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Takeda’s subcutaneous Entyvio formulation faces FDA rejection

Was seeking approval in moderate-to-severe ulcerative colitis

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A subcutaneous formulation of Takeda’s key growth product Entyvio has been rejected by the FDA, as a maintenance treatment for adults with moderate-to-severe ulcerative colitis (UC). 

The anti-integrin antibody Entyvio (vedolizumab) is an important growth products for Takeda as it faces loss of patent protection in the US for its blockbuster multiple myeloma drug Velcade (bortezomib).

The intravenous indication is already approved for use in adults patients with moderate-to-severe active UC, who have had an inadequate response, lost response to or were intolerant to standard treatments.

It also indicated for use in adult patients with moderate-to-severe active Crohn’s Disease who have similarly had inadequate responses to standard treatments.

Takeda showcased a study of the intravenous formulation of Entyvio earlier this year, which positioned it head-to-head with AbbVie’s ageing immunology blockbuster Humira (adalimumab).

The VARSITY study pitted the two against each other in patients with more severe presentations of UC, and demonstrated that 31.3% of patients treated with Entyvio given every two months after a lead-in period, were in remission from the inflammatory bowel disease after a year.

In comparison, 22.5% of patients who received Humira every other week reached remission in the same time period.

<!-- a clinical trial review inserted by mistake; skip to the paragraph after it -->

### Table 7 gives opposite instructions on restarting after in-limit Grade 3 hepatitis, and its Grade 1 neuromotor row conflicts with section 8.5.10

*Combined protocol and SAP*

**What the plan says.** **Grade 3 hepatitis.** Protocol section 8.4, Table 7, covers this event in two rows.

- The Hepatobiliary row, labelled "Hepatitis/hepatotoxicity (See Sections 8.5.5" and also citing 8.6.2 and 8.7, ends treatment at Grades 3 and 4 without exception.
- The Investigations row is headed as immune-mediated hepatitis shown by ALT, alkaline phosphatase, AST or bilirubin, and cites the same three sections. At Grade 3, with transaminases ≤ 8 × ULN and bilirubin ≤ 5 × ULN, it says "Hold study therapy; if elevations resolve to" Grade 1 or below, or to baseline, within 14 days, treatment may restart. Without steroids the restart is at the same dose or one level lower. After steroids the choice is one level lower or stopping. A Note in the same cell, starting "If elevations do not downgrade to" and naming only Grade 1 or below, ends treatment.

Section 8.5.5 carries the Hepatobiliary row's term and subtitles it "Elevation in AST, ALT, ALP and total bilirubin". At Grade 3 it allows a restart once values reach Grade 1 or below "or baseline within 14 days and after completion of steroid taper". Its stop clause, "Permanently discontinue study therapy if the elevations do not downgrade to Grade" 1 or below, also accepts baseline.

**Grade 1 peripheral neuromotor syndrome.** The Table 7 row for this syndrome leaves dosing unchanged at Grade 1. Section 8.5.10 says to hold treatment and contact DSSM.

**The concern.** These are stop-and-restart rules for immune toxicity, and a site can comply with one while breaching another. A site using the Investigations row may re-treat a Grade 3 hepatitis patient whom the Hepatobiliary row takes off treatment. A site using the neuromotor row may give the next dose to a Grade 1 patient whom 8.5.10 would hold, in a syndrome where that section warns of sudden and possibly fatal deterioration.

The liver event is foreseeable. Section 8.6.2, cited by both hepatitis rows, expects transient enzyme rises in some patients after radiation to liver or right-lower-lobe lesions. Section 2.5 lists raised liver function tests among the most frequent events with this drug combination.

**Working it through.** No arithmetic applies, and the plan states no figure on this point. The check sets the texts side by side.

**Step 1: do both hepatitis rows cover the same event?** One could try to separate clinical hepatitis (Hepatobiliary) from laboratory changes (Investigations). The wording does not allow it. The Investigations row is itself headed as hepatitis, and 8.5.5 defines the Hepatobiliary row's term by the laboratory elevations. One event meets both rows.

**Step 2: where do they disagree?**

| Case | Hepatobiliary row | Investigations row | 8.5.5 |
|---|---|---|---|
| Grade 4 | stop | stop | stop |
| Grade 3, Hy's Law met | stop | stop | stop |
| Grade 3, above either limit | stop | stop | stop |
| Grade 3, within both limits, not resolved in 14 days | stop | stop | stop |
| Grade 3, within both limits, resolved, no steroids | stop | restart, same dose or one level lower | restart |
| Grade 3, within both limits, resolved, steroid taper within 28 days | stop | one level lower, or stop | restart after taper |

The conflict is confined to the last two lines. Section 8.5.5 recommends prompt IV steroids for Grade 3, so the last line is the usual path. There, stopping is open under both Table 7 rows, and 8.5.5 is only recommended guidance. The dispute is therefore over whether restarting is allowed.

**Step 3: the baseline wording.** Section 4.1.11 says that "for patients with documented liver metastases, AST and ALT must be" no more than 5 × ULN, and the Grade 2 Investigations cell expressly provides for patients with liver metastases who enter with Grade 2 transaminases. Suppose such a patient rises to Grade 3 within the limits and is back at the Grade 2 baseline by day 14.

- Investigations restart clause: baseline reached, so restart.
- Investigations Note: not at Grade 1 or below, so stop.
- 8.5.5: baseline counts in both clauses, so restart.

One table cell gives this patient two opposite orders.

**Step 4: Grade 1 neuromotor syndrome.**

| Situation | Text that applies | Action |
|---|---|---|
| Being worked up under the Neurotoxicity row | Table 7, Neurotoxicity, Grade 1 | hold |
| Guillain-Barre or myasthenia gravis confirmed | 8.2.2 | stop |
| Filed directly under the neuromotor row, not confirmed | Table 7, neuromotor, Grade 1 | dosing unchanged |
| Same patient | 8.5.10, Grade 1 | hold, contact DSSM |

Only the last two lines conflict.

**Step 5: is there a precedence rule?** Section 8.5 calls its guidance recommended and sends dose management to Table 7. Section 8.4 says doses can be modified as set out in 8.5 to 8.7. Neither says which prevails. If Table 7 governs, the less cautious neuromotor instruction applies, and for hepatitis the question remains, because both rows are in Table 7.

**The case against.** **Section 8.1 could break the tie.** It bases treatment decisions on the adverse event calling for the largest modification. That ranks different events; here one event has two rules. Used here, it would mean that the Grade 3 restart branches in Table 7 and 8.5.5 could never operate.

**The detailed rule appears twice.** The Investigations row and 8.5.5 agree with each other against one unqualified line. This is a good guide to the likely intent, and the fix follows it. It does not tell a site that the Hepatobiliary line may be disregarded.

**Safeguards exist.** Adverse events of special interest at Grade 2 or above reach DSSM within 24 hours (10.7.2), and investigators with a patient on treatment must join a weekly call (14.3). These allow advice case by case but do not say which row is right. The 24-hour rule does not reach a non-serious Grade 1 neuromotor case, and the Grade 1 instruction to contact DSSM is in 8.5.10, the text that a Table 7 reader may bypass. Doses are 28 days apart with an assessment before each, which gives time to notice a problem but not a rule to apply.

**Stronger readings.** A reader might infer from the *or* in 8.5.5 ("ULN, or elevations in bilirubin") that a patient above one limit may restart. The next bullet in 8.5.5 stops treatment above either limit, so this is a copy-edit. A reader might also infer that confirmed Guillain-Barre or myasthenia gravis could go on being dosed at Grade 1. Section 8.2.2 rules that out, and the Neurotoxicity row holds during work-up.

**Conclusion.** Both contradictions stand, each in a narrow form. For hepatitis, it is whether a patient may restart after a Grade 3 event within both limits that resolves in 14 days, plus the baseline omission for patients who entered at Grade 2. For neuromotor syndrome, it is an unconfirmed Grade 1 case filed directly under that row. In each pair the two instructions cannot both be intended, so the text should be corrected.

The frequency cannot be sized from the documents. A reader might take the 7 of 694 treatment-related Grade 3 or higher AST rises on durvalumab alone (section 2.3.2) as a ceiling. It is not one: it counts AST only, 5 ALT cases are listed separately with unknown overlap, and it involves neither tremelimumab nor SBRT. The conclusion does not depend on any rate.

Takeda were hush on the details of the complete response letter, but have said that the “FDA posed questions unrelated to clinical data and conclusions from the pivotal trial supporting the biologics license application”.

“At Takeda, we know how important it is to provide physicians and patients with choices, and we continue to drive innovation and development to meet their needs,” said Asit Parikh, head of Takeda’s Gastroenterology Therapeutic Area Unit.

“We’re committed to the development of the subcutaneous formulation of Entyvio, and look forward to working closely with the FDA to determine next steps,” he added.

Takeda is also betting on pipeline products from its £46bn takeover of Irish biotech Shire to offset loss from patent challenges, although home-grown products like Entyvio are important too as the Japanese pharma needs to deliver sales growth of its own drugs ahead of the integration of the two businesses.

Article by
Lucy Parsons

23rd December 2019

From: Regulatory



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